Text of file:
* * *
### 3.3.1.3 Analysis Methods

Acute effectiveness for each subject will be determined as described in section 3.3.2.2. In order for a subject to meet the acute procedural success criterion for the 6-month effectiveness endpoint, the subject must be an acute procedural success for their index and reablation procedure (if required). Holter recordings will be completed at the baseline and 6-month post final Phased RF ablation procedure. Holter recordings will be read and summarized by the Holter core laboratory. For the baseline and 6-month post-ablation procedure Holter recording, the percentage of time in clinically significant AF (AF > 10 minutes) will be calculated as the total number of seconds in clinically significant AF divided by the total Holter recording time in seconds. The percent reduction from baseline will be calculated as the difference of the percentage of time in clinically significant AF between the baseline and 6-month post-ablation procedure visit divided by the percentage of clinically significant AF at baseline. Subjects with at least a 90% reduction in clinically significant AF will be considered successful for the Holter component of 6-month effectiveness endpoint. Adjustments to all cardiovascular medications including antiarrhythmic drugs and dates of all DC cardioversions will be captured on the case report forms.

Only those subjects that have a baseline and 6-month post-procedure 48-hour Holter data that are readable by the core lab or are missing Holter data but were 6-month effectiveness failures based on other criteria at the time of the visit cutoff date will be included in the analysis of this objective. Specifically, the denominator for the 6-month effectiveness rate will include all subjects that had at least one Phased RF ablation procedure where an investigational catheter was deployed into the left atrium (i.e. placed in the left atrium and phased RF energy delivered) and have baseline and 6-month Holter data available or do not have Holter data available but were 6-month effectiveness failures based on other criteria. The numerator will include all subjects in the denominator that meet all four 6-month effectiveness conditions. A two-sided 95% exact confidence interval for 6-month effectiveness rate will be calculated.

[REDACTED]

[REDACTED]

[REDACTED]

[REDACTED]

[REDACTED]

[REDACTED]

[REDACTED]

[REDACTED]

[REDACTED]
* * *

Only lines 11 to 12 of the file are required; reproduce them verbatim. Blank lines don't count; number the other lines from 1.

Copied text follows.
[REDACTED]

[REDACTED]